In the planning we were greatly helped by the expertise of David Bieda (picture top left), himself a member of several charitable organisations in London, including as founder trustee of the Covent Garden Area Trust in the 80’s, and chair of the Seven Dials Housing Action Area Committee.
The task of founding the BSS as a charitable organisation fell upon two of the initiators, Anton Leopold Kac and his son Anton Hume, himself a chartered accountant with decades of experience in international taxation and transfer pricing, with his father Anton Leopold Kacin in a support role.
Anton played a key role in the formation of the structure and organs of the society. He prepared the draft statute. On 6.10.1993. he co-founded the company »The British Slovene Society (Limited by Guarantee)« with the legal status of an English Limited Company. Subsequently, on the 19th of October 1993 he registered with the Charity Commission of England and Wales the charitable organisation »The British Slovene Society«.
Anton was the first secretary of »The British Slovene Society (Limited by Guarantee)«, from its founding on 6.10.1993 to 24.11.1998, and he continued to be one of its guarantors. At the same time, he was also one of the trustees of our »British Slovene Society« charity.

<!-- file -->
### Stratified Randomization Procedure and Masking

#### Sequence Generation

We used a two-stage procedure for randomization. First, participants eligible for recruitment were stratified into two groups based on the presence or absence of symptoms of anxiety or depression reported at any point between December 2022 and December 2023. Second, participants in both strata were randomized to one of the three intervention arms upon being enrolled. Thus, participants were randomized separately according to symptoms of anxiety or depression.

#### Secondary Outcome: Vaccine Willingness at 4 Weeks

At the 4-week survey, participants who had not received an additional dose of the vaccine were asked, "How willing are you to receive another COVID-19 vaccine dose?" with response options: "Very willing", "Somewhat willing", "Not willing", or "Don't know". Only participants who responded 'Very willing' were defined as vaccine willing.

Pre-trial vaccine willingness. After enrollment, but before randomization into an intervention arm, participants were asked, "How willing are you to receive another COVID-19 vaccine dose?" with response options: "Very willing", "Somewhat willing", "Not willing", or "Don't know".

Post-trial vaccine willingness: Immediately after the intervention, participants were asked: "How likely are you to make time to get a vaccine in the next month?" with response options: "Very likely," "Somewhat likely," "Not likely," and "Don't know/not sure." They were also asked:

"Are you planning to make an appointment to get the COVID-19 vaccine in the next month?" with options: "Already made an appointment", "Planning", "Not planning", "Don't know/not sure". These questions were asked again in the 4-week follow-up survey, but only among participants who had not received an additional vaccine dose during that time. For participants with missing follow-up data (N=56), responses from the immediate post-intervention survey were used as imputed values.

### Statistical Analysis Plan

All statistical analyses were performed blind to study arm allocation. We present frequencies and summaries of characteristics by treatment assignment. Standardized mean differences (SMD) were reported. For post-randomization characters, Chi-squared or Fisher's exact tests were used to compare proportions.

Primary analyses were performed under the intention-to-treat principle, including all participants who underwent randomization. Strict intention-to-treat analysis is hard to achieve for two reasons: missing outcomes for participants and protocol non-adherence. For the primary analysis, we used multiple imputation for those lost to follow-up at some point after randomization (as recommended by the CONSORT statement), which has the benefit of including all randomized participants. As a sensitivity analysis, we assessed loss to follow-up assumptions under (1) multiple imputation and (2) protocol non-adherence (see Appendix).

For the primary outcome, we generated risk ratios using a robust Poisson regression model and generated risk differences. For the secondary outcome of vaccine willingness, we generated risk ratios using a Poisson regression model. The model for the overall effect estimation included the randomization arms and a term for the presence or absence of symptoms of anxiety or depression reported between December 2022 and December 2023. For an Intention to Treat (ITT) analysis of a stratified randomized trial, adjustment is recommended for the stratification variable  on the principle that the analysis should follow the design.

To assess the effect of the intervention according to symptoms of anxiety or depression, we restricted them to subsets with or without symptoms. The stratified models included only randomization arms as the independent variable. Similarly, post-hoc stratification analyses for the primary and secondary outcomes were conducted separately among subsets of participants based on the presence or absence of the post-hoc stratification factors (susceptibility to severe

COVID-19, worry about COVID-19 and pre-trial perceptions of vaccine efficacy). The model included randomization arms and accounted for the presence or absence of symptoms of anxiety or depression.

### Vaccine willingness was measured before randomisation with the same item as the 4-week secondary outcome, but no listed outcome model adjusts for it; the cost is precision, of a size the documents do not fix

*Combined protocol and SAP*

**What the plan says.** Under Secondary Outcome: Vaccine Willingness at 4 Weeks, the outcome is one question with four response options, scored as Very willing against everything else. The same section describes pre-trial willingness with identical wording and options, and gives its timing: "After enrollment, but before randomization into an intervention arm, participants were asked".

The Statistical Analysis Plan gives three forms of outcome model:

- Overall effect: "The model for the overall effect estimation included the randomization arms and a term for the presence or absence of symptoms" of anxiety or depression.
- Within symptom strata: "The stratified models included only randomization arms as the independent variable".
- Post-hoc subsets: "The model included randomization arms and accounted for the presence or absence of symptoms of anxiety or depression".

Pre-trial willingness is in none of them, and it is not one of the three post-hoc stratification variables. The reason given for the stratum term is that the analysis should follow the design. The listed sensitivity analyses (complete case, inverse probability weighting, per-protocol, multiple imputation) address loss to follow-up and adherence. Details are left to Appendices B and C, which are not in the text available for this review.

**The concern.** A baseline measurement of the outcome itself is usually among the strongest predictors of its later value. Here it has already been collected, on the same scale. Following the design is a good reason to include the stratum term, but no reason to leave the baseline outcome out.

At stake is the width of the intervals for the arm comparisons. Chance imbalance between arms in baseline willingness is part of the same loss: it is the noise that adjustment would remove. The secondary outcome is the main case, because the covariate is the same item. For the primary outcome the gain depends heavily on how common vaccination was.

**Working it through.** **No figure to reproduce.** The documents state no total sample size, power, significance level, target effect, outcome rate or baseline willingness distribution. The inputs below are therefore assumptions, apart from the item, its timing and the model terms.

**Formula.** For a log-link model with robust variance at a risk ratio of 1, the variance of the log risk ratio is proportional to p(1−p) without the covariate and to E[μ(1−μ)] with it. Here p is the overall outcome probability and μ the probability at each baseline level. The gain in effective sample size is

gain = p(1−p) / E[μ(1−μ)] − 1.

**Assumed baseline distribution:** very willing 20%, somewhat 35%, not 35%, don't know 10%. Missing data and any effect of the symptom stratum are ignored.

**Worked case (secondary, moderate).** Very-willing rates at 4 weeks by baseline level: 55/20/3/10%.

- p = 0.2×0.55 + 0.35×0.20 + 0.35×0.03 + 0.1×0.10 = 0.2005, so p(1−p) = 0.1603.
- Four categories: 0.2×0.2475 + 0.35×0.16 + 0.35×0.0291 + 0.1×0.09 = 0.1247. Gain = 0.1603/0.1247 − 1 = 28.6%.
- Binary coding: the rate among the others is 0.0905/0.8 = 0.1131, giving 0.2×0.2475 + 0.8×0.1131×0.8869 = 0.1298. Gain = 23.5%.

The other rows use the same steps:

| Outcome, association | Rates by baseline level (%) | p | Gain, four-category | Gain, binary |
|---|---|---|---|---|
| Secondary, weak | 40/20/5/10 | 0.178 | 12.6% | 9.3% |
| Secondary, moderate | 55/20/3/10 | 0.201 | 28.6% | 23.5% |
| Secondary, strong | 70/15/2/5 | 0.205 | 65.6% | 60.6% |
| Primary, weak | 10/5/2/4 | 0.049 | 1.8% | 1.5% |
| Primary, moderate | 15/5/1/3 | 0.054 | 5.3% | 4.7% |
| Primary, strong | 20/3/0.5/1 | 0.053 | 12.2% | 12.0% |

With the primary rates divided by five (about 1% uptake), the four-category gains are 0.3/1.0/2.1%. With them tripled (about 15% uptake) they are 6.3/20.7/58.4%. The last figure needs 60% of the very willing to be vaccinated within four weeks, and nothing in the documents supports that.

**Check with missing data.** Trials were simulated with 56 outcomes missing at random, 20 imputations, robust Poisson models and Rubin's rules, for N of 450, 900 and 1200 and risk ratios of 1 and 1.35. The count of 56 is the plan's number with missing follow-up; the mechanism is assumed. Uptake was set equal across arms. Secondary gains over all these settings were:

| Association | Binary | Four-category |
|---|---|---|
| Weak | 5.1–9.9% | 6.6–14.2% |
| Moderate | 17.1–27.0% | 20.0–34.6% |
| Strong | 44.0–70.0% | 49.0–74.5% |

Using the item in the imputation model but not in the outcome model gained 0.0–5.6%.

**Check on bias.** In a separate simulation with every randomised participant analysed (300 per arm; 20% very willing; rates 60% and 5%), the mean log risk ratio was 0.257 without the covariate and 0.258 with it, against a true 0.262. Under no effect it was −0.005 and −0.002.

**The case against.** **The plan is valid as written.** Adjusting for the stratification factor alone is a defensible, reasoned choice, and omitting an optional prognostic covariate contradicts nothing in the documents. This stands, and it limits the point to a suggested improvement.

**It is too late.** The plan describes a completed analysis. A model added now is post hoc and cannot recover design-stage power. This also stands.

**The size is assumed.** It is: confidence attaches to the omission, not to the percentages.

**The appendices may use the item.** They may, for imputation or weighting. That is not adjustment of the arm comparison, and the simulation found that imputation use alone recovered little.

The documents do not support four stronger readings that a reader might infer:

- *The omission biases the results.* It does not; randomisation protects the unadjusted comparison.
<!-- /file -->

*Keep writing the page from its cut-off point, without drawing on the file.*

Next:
Anton’s role is recognised in several documents, including the invitation to the initial meeting of the BSS founding fathers and mothers in David Bieda’s home, from November 1991 (in the Slovenian National Archives). On the founding document of the Society he is listed as a secretary (source: The Charity Commission website).
Two years of hard work by Anton bore fruit. The BSS was registered and membership increased as the Slovenian members of the former British Yugoslav Society joined the BSS, of which Keith Miles became the Chairman.